ESPN host Stephen A. Smith compared the recent suspension of Kyrie Irving by the Nets to the death of George Floyd in 2020. The team suspended Irving on Nov. 4 for not apologizing for tweeting a link to “Hebrews to Negroes: Wake Up Black America,” a film that promotes ideas aligned with Black Hebrew Israelites.
Friday, Smith made the bizarre comparison by arguing that the NBA should rarely suspend black athletes. He accused the Nets, and society, of figuratively putting their knees on Irving’s neck.
According to Stephen A:
You are emasculating this man. And when you emasculate a black man, I’m going to say something about that. It is uncalled for. It is unnecessary. Black folks, we don’t get enough credit for this; we forgive people all the time. How many things have been accorded against us? How many things have been spoken about us inaccurately? How many times throughout history have we been demonized? And marginalized? And insulted? We’ve shown forgiveness; we’ve shown compassion.
We got riots that took place in the streets a couple of years ago. And I told everyone back then; I said ‘when George Floyd had that knee on his neck, what people didn’t get,’ outside of the black community, is that black folks were going off because we were saying from a figurative perspective, from a metaphorical perspective, we always feel like we got a knee on our neck. And that’s where the frustration and the fulminant of vitriol and hostility and, dare I say; violence came shining through.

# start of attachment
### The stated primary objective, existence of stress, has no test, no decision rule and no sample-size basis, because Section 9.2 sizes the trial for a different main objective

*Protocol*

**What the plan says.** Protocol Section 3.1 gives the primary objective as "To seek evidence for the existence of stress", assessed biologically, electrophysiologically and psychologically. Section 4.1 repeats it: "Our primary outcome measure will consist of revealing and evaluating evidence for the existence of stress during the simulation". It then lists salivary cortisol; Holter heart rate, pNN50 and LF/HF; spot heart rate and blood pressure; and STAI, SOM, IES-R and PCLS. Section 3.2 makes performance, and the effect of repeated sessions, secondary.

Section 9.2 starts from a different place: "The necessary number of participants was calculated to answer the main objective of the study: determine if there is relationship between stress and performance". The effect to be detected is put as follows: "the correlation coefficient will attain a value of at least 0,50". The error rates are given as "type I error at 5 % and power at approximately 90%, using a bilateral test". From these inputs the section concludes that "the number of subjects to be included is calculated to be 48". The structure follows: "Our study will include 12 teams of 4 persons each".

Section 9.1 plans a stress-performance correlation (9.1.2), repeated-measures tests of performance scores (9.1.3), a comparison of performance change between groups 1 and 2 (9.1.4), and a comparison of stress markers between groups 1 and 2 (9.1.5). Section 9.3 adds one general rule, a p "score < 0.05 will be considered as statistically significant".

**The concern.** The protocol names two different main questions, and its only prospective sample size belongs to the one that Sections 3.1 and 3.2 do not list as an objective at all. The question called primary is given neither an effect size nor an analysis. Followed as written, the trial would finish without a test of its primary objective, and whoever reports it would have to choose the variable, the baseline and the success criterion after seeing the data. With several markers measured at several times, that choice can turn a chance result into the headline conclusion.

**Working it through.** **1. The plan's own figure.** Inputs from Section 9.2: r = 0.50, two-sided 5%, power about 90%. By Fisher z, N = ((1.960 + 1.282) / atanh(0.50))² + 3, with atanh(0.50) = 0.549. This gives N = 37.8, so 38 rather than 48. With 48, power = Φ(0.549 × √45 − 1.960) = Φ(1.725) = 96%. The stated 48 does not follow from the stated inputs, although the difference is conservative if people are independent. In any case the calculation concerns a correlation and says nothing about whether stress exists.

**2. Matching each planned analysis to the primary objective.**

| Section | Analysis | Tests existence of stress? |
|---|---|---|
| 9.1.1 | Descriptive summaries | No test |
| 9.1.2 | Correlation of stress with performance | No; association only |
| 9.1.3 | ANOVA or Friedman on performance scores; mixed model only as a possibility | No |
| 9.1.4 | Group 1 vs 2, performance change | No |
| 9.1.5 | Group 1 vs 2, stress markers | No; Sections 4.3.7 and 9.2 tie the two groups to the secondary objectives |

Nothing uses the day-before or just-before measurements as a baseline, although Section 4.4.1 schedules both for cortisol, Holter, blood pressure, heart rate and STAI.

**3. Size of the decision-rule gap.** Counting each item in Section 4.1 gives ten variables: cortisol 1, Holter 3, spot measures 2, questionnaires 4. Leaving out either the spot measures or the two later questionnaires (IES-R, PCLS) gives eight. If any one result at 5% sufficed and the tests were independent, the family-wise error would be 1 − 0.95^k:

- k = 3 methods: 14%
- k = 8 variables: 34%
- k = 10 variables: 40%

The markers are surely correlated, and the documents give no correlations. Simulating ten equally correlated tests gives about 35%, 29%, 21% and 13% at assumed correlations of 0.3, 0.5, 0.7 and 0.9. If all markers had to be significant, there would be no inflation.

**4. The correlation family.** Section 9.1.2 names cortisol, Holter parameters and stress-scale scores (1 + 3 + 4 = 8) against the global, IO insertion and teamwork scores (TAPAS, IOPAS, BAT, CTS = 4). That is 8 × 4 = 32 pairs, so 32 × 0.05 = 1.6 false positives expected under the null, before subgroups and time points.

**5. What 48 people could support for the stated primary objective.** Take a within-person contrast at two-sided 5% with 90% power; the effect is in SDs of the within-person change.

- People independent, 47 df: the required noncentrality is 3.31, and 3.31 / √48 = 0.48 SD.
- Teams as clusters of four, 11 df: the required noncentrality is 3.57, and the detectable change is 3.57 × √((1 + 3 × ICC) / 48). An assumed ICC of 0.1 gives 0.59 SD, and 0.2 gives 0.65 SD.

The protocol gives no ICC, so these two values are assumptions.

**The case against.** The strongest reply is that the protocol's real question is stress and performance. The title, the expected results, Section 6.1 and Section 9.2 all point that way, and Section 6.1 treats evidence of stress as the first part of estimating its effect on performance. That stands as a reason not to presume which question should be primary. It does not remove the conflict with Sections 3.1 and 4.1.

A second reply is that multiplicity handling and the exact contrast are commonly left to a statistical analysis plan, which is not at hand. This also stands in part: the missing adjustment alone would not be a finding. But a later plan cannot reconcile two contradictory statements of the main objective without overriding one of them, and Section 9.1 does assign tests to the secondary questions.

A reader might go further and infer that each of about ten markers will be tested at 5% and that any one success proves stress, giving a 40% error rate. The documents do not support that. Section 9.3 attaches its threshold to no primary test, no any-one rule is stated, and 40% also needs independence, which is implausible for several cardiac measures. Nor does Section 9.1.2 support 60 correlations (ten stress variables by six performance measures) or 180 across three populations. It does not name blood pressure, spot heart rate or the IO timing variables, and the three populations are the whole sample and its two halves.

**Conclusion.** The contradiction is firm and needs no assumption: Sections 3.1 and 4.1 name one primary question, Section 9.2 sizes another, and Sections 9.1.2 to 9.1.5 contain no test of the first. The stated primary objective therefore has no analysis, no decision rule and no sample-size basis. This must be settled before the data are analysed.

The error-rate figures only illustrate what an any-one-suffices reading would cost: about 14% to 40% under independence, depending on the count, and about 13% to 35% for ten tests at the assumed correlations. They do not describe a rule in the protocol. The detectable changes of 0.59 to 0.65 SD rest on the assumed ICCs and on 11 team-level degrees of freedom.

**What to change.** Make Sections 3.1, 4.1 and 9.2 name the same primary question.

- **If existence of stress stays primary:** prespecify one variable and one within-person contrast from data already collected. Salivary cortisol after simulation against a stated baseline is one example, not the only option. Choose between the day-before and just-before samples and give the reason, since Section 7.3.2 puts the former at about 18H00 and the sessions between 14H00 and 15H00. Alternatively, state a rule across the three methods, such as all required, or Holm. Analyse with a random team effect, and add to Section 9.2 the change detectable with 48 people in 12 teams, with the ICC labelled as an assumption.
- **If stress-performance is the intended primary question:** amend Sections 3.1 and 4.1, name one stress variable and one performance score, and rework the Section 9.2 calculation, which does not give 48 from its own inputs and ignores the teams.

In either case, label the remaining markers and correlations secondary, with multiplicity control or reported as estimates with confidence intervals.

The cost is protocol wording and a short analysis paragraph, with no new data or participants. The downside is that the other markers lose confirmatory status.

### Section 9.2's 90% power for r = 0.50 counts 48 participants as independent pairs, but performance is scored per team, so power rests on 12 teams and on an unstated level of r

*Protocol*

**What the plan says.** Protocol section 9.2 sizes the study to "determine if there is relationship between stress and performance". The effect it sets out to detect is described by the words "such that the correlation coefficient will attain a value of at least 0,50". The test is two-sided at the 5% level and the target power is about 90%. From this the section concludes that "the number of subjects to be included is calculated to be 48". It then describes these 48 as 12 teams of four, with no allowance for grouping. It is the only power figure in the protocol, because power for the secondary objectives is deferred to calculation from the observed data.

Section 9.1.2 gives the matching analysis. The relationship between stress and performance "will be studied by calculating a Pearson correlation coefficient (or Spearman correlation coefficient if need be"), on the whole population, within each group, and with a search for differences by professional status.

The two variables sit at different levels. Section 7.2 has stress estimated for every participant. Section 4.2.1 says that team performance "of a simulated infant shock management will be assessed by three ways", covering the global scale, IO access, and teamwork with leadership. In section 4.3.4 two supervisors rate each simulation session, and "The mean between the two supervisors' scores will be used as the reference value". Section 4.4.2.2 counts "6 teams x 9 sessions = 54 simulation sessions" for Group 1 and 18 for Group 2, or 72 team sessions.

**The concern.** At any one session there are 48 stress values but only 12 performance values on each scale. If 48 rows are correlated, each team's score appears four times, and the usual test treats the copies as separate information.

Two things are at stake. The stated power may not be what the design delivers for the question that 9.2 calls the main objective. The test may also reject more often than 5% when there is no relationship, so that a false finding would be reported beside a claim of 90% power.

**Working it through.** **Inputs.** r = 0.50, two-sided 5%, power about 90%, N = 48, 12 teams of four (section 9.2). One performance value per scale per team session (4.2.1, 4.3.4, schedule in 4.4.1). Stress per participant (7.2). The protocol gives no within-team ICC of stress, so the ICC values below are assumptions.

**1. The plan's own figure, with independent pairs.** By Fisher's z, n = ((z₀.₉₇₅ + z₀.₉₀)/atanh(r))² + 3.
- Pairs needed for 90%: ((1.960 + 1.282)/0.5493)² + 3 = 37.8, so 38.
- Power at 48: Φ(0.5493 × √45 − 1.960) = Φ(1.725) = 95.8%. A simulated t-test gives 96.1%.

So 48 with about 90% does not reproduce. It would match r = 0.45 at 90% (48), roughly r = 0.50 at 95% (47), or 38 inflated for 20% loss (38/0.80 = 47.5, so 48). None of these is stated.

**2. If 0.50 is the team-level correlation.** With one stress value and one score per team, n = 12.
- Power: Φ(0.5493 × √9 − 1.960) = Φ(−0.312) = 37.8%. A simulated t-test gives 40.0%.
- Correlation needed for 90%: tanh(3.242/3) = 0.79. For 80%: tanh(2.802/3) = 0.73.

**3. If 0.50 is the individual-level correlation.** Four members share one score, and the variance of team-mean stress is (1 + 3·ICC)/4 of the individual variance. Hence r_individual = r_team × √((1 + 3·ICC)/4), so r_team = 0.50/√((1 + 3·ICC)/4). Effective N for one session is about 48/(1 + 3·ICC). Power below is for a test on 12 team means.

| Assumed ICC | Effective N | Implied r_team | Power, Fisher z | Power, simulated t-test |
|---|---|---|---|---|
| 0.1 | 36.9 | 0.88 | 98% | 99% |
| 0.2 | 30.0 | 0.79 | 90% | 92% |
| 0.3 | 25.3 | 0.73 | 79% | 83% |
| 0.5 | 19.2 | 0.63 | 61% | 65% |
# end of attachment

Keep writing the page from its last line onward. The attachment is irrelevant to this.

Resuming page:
So here we are again. Now, this doesn’t have anything to do with that in a literal perspective, but this is somebody or a bunch of people out there trying to put their knee and keep their knee on Kyrie’s neck. Kyrie does not deserve that. He made a mistake. He made a mistake; he had to apologize for it. He’s been embarrassed because of it. He’s cost himself money because of it. He’s been suspended because of it.”Transcript via Mediaite.
Stephen A. Smith’s hyperbolic language weakens point.
Kyrie Irving’s punishment outstrips his (thought) crime. Irving merely directed followers to Amazon, the nation-leading retail company that continues to profit from the film.
However, Smith weakened his argument when he likened the situation to a “knee on the neck.” The public interprets the phrase as a metaphor for death. And Irving’s career is not over. On Friday, ESPN reported growing optimism around the NBA that he’d return to the team shortly.
What does George Floyd have to do with undoing a suspension related to a basketball player and anti-Semitism, anyway?
Stephen A. argues for increased sensitivity around punishments for black Americans. He calls punishing black players “emasculating.” He states black people have forgiven others, and thus Irving should be forgiven here.
The peculiar rant raises another question: what would Smith say if a white player shared a link to a supposedly hateful film? Would a suspension of a white star be a form of “emasculation” as well?
Last year, Stephen A. called for the NFL to suspend Aaron Rodgers, a white quarterback, for spreading what the pundit considers “Covid misinformation.”
Imposing punishments based on skin color is a racist policy.
In short, Stephen A. Smith demands leagues punish white players for their purportedly controversial speech but give a pass to black players who do the same.
Here at OutKick, we oppose leagues punishing white, black, Asian, Hispanic or any athletes of any race for their opinions. Smith sees it differently.
And therein lies the issue with pundits latching onto a brand almost entirely reliant on racial hysteria, as Stephen A. has over the recent months.
Smith often injects race into topics where it does not fit. He frequently goes down rabbit holes in which he can not escape. Here, Smith set out to make the case the NBA should give Kyrie Irving a pass on the basis of race. But he struggled to close his argument and thereby resorted to George Floyd for emphasis.
That is how a conversation about the NBA’s handling of Kyrie Irving landed on “knees on the neck.”